Gun rights advocates who challenge limits on carrying weapons in public… (Alex Wong, Getty Images )
WASHINGTON — While Congress debates proposals for tighter gun regulation, the Supreme Court is weighing whether to consider striking down state laws that strictly limit who can carry a gun in public.
When the justices ruled in 2008 and 2010 that the 2nd Amendment gave people a right to keep firearms in their homes, it did not address whether they had a right to carry weapons outside the home.
Gun rights advocates have asked the court to strike down New York's law allowing officials to deny "concealed carry" permits to gun owners unless they can show a "special need for self-protection." They want the justices to rule that the 2nd Amendment gives law-abiding gun owners a right to be armed on the streets. An announcement from the court on whether it will hear the case could come Monday.
Justice Antonin Scalia, in his 5-4 majority opinion in the 2008 Heller case striking down a ban on handguns in the District of Columbia, described the 2nd Amendment as creating a "right to possess and carry weapons in case of confrontation."
Citing Scalia's words, gun rights advocates have mounted challenges to laws in seven states that routinely deny permits to gun owners who wish to carry loaded or unloaded guns with them. Typically, these laws say the gun owner must show a "proper cause" or "good cause" to obtain a permit. California, Hawaii, Illinois, Maryland, Massachusetts, New Jersey and New York have such laws.
"This case could be more important than Heller," said UCLA law professor Adam Winkler. "The biggest unanswered question about the 2nd Amendment is whether people have a right to carry guns in public."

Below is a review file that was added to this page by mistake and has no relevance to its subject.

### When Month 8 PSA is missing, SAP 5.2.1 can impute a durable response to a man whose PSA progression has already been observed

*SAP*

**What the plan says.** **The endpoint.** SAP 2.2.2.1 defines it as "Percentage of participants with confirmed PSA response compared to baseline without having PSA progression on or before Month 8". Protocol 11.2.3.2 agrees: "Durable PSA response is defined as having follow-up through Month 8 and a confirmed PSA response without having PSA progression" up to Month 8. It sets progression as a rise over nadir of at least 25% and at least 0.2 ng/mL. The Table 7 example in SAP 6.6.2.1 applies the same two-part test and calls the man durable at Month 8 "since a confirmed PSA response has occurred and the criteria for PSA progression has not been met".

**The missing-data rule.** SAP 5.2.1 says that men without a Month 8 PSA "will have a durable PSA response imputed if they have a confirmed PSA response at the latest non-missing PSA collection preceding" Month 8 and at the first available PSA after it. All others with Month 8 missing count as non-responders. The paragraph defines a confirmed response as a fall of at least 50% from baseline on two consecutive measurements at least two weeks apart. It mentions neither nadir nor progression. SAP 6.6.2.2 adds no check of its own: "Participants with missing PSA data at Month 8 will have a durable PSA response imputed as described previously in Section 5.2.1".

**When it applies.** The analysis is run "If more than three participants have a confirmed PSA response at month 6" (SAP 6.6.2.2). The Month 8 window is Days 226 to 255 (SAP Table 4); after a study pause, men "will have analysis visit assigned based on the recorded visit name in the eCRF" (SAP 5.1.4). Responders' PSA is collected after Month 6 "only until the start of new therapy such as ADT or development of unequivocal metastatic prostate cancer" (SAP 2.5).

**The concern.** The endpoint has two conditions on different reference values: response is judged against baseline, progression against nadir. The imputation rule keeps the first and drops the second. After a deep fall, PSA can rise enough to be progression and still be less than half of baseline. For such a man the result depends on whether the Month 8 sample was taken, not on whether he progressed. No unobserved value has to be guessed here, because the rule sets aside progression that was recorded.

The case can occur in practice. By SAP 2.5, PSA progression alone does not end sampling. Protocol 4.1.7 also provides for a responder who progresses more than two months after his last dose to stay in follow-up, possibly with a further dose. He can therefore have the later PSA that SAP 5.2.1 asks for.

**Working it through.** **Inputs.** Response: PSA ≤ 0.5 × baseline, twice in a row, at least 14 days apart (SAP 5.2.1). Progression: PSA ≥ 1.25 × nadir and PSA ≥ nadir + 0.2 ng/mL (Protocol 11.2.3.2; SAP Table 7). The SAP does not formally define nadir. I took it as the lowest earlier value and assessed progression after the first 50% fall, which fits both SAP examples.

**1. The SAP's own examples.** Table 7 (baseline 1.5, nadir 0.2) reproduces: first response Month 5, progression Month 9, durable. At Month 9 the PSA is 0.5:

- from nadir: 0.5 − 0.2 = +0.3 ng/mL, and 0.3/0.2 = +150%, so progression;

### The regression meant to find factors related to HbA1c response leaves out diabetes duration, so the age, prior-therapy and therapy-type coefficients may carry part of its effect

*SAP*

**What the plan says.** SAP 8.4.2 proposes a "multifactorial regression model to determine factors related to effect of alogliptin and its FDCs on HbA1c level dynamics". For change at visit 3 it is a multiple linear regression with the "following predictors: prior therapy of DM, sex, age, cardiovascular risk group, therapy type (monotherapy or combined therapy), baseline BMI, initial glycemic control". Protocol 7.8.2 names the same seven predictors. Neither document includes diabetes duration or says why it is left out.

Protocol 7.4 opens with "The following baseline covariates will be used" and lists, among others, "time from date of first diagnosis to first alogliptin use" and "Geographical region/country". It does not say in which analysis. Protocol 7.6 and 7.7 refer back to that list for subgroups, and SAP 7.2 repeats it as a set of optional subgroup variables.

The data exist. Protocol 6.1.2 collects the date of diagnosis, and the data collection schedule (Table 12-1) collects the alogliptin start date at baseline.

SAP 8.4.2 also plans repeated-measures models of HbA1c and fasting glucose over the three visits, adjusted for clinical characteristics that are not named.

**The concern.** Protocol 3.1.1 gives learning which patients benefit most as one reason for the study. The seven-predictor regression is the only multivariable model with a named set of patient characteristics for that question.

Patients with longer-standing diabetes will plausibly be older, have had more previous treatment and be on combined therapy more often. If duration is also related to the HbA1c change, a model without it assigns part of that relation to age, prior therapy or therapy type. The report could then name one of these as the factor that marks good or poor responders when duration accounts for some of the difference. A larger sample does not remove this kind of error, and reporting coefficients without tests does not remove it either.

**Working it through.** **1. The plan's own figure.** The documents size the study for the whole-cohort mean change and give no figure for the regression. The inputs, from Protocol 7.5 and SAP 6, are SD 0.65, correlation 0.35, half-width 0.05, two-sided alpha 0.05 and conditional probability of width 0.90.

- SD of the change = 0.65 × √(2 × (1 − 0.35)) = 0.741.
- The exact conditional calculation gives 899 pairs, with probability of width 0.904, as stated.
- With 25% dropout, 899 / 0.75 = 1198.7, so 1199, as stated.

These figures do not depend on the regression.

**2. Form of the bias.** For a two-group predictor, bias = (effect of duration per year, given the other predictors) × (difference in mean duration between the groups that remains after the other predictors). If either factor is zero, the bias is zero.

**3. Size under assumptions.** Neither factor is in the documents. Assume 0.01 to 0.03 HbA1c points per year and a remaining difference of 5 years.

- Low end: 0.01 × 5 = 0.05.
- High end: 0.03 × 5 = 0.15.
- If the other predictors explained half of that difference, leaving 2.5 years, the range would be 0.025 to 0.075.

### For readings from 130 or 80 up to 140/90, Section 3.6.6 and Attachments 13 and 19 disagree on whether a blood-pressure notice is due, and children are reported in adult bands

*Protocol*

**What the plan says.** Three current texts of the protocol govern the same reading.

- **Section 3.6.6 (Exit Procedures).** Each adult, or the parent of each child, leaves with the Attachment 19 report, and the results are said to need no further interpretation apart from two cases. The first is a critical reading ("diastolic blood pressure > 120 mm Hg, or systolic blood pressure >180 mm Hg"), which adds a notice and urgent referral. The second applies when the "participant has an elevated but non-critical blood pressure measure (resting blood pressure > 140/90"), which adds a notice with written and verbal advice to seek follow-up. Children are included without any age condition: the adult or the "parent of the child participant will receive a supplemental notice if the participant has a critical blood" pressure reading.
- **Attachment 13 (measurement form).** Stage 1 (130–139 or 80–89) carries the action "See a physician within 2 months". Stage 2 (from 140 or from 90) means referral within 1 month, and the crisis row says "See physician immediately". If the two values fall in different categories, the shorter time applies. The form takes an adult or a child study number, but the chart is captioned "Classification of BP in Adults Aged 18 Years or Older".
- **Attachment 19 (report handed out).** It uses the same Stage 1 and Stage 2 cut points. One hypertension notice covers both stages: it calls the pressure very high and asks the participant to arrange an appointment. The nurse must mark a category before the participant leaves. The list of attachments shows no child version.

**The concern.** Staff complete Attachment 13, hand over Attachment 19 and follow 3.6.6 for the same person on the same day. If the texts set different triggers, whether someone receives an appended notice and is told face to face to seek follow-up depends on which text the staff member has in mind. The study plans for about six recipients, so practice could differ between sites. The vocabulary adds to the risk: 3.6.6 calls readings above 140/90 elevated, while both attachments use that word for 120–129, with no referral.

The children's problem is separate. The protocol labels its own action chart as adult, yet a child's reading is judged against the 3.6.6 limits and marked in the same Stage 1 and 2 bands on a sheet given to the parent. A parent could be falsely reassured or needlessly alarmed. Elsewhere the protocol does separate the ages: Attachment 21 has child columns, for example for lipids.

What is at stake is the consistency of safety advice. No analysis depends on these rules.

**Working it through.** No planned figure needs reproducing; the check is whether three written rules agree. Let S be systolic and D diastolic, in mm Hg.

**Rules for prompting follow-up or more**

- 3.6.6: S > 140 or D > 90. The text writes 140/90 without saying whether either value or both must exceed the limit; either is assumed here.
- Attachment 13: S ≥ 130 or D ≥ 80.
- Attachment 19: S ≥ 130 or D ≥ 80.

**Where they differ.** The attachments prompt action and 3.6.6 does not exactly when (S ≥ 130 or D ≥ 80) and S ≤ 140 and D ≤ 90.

In December, the 7th Circuit Court of Appeals in Chicago struck down the Illinois law, the nation's strictest. That law was understood to bar all but police and security guards from carrying guns in public.
Judge Richard Posner said the Supreme Court had described the 2nd Amendment as conferring "a right to bear arms for self-defense," and if so, being armed is "as important outside the home as inside." The decision gave state lawmakers six months to craft a new law that would allow the carrying of guns in public in a way that is "consistent with public safety."
In November, however, the 2nd Circuit Court of Appeals in New York upheld that state's law, which is often described as the nation's second strictest. It authorizes gun owners to obtain permits to carry weapons in public, but only if they can convince a county official that they have "a special need" to be armed. Evidence of "good moral character" is not enough, nor is living or working in a "high-crime area," the judges said.
The appeals court rejected a constitutional claim brought by Alan Kachalsky and several other residents of Westchester County who were turned down for permits. The 2nd Amendment does not "call into question the state's traditional authority to extensively regulate handgun possession in public," the appeals court said.
Attorney Alan Gura, who won the 2nd Amendment rulings in the case from District of Columbia and the 2010 case from Chicago, appealed the New York case to the high court. He says the New York decision made the right to bear arms "practically worthless."
"If it is a constitutional right, you don't have to prove to the government that you are entitled to exercise your rights," he said.
If the justices vote to take up the appeal, the Kachalsky case will be heard in the fall.
But Winkler, the UCLA law professor, and others think the court may choose to put off a decision on the reach of gun rights. "Some of the justices may be hesitant to take a 2nd Amendment case while nerves are still raw from Newtown," Winkler said.
The December school shooting in Newtown, Conn., that killed 20 children and six adults has forced Congress to take another look at the nation's gun laws, and last week the Senate voted to begin debate on expanding the background checks required for purchasing a handgun.
If the justices deny the appeal in the New York case, it will not set a legal precedent, but it will be seen by some as allowing state and local officials leeway in deciding who can carry a gun in public.
But the continuing litigation will almost surely force the court to decide the issue in the next few years. In December, the 9th Circuit Court of Appeals heard challenges to the concealed-carry laws from two California counties and from Hawaii. Illinois Atty. Gen. Lisa Madigan has until May to decide whether to ask the Supreme Court to review the 7th Circuit decision striking down the state's ban on carrying guns in public.